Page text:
Bournemouth sprang into existence from almost nothing to create the archetypal British seaside resort. In less than fifty years a small hamlet with a population of 695 (in 1851) was transformed into a town of almost 60,000, and all thanks to the Victorians and their passion for the seaside. The arrival of the railway in 1870 was a significant contribution to this growth, and subsequent development was almost entirely devoted to the tourism and leisure industries. The first Winter Gardens were built in 1875, and apart from a short period as an indoor bowling green, continued to provide a music venue for the town for decades to come. In 1929 the Duke of Gloucester opened the Pavilion. Initially just a large concert hall, the building was later transformed into a theatre. It has been altered several times since and was awarded Grade II listing status in 1998.
Even royalty caught the seaside bug. In 1877 the Prince of Wales (later to become Edward VII) had a house built for himself and his mistress, the renowned Lillie Langtry. This still lives on as the Langtry Manor Hotel. The resort gained a reputation as a spa resort, thanks to a combination of the clear water of the stream running the length of the Bourne Valley, and the fresh clean air of the pine forests that flanked it on either side. The first hotel to offer spa facilities was the Mont Dore (built 1885), and before long most of the hotels that were springing up in the town and along the cliff tops were offering similar amenities. Today, at the heart of the town the Bourne still runs through beautifully landscaped, and carefully tended public parks - the Upper Gardens and Lower Gardens.
Bournemouth is sometimes dubbed the English Riviera because of its temperate climate. It is positioned in the centre of a half-moon bay and benefits from the protection of the Isle of Purbeck (not actually an island) and the Isle of Wight. With seven miles of beautiful sandy beaches, it is easy to forget you are still in Dear Old England, and not a more exotic location in the Mediterranean.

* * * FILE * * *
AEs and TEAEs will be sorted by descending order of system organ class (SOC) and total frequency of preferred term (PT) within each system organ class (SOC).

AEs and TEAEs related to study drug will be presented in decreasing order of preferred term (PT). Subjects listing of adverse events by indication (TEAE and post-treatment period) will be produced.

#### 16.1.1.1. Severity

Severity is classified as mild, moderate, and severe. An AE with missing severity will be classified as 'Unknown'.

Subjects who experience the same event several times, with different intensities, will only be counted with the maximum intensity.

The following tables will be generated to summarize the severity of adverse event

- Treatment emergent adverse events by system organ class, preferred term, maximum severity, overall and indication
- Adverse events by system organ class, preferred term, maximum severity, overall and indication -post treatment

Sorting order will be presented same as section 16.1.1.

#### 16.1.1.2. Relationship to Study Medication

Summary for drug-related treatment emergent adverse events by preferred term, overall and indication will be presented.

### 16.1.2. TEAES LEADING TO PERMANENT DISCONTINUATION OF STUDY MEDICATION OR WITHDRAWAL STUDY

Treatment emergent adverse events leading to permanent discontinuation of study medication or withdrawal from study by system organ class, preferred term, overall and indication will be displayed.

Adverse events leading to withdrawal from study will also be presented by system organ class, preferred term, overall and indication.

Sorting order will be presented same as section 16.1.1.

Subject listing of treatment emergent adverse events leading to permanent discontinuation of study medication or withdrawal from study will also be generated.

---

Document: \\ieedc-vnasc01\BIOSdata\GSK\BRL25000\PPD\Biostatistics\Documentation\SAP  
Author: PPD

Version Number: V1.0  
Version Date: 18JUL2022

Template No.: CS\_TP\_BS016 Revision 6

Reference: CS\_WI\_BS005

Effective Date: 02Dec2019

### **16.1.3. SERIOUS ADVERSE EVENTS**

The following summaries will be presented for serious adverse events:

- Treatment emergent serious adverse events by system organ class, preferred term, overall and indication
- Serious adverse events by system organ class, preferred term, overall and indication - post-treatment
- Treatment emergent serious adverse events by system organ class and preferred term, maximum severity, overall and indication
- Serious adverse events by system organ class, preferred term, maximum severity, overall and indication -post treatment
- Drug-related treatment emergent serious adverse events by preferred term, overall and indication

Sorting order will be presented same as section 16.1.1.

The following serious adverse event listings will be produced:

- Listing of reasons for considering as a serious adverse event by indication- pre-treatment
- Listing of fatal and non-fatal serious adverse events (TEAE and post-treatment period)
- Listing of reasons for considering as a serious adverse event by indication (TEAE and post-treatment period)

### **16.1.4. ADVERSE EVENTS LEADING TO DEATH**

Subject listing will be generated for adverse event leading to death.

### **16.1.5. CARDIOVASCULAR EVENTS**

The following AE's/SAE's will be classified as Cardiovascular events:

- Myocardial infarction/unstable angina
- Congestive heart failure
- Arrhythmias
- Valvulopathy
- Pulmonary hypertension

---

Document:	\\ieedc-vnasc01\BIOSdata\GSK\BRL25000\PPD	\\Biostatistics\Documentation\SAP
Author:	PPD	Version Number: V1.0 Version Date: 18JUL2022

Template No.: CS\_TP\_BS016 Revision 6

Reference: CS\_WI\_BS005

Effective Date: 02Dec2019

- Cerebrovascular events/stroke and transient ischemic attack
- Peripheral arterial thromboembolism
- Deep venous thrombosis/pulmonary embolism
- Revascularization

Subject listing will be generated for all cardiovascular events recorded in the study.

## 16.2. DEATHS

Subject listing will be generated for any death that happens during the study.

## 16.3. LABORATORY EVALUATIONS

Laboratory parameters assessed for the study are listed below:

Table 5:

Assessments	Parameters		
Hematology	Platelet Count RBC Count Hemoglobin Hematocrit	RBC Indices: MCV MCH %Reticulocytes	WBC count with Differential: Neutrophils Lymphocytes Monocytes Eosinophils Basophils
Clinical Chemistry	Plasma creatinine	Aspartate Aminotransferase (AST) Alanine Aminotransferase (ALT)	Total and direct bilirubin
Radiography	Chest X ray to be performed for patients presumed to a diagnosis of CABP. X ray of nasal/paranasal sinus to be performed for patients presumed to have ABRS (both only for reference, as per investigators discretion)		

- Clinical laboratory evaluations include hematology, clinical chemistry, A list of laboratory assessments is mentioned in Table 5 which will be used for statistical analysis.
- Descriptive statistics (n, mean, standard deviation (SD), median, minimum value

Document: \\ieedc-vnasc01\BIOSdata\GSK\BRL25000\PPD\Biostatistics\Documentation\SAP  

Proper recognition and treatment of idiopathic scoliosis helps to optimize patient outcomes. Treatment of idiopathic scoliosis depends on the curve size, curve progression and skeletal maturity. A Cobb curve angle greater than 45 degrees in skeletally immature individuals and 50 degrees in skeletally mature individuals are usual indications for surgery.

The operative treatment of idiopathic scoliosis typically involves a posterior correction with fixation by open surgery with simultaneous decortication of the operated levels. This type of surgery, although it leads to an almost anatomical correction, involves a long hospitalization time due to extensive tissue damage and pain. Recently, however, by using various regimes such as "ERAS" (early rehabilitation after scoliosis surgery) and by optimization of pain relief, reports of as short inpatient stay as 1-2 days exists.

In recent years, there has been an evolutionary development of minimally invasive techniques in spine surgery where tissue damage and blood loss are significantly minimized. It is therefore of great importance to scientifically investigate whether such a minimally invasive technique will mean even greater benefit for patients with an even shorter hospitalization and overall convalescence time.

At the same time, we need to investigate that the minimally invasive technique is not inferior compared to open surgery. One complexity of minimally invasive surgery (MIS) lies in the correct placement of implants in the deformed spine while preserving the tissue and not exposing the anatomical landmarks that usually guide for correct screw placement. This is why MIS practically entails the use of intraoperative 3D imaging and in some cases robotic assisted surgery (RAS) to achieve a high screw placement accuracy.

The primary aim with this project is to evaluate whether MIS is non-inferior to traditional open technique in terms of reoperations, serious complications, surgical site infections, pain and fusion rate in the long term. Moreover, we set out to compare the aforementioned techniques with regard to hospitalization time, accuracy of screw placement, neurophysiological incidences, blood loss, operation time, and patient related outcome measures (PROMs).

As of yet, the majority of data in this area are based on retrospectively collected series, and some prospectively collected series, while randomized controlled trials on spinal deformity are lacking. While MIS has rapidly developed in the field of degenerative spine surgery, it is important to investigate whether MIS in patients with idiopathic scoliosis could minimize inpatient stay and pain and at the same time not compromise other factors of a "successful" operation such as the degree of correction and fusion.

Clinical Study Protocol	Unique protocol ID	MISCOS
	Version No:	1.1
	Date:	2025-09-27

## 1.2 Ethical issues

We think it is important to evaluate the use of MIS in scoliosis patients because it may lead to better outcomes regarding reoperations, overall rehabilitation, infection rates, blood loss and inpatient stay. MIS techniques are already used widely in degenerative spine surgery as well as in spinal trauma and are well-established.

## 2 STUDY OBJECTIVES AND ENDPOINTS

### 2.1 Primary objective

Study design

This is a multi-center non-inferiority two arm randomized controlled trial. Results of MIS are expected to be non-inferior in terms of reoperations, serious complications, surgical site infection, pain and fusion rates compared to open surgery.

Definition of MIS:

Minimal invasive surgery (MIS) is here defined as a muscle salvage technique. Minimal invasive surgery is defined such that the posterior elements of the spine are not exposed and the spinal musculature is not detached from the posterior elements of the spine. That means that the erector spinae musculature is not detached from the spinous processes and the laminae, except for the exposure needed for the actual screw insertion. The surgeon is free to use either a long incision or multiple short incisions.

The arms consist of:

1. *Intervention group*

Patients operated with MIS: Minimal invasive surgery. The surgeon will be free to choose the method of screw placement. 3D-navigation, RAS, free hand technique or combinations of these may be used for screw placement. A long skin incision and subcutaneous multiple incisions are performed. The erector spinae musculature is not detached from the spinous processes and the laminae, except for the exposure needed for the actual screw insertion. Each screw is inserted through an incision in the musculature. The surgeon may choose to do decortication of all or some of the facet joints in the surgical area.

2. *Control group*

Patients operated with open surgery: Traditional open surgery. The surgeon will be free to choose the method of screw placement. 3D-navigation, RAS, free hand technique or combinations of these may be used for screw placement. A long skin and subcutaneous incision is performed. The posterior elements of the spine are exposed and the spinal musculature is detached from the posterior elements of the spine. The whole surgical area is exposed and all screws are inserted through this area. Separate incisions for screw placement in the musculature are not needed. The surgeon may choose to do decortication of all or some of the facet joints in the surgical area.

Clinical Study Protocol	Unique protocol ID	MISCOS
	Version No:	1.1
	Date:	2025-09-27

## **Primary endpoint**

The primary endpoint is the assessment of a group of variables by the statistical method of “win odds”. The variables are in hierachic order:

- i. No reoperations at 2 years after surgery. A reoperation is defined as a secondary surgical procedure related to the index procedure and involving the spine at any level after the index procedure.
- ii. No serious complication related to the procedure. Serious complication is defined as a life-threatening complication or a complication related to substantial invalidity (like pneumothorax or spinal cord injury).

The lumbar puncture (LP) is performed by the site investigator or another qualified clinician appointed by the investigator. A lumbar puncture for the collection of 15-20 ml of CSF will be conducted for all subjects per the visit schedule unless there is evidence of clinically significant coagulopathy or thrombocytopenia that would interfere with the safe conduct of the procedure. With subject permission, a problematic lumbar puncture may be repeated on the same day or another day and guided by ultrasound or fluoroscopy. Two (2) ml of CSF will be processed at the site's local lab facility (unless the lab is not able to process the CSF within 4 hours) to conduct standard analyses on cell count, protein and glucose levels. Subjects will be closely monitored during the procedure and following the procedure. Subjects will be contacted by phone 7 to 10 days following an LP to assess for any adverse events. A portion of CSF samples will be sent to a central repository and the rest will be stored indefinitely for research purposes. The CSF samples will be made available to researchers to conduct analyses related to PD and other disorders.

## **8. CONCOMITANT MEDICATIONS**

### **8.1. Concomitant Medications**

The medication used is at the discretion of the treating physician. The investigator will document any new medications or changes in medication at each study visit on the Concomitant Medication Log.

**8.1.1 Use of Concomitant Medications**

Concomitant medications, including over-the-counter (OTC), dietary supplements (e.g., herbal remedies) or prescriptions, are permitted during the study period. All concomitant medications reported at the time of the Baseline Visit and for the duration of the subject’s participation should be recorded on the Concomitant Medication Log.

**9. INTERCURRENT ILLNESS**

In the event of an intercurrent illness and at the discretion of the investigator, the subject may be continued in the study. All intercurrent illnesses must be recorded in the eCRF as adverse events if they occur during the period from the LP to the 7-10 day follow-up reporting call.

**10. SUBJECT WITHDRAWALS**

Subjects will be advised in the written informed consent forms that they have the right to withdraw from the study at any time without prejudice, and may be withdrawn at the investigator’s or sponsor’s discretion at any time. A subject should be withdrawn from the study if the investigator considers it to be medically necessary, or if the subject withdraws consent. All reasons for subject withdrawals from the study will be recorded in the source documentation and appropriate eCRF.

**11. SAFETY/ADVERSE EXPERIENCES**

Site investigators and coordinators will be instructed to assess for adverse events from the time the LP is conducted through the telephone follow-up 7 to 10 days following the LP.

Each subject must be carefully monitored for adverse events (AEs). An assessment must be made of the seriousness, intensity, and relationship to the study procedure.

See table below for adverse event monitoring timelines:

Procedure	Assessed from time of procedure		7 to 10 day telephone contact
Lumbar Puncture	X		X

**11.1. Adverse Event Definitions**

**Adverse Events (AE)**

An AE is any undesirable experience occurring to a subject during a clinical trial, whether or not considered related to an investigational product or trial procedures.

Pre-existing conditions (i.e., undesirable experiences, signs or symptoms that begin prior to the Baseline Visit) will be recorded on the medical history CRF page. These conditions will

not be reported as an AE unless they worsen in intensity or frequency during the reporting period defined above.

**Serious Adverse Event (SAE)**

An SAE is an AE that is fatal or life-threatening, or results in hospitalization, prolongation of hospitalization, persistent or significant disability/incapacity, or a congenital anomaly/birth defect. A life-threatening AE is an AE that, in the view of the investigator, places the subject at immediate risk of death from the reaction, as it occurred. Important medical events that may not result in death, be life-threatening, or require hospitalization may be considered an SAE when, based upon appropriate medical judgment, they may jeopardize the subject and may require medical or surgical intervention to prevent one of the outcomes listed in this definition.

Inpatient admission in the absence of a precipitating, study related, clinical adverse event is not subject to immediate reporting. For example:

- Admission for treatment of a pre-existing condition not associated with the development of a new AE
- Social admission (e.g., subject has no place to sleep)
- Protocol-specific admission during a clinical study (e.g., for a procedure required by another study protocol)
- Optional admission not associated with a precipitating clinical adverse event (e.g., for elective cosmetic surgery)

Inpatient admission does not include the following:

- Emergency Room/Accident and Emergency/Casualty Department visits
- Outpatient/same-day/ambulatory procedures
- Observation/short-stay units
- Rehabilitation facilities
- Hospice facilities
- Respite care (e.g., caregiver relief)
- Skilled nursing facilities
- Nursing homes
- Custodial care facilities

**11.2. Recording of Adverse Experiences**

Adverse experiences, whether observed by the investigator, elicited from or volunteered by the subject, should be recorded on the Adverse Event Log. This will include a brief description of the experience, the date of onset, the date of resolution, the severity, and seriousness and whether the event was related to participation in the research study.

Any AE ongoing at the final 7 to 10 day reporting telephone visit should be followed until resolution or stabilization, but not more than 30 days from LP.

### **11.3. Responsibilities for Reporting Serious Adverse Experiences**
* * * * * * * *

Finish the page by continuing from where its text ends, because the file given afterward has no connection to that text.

A true seaside town is not complete without a pier. Bournemouth's has a somewhat chequered history however. The first attempt was a wooden jetty, completed in 1856. It was much shorter than a traditional pier, but the town elders saw the potential, and work soon started on a grander and more permanent project. This was opened just five years later, and received the honour of a full launch ceremony (including a 21 gun salute). The problem was, the pier was still made of wood, and in spite of having the piles later replaced by cast iron versions, it succumbed to rot and the ravages of the sea, and a large part of it was swept away just six years after its opening. Major repairs were made, and the pier continued to be used until its replacement by yet another, temporary, construction in 1877. The basis of today's structure was opened in 1880. Since then it has undergone several major refurbishments, two extensions, and has suffered the ignominy of being partially dismantled by the British Army in 1940 as a precaution against invading German armies. The Pier Theatre was added in 1960.
Naturally, Bournemouth is very proud of its heritage, but at the same time, prides itself on being a modern cosmopolitan town. New constructions such as the Bournemouth International Centre (BIC) maintain a fresh face for the town. This imposing building stands proudly in the heart of the town, and caters for everything from birthday parties to party conferences. Away from the seafront there is a wealth of bars and clubs to be found, and a nightlife scene to rival any similarly sized resort. There is also a wide variety of shops and cafes, both traditional and modern. It is this eclectic mix of old and new; a town embracing the modern world, but with an acknowledgement of its traditions and respect for its roots; that gives Bournemouth its unique position as one of the finest seaside towns in the country.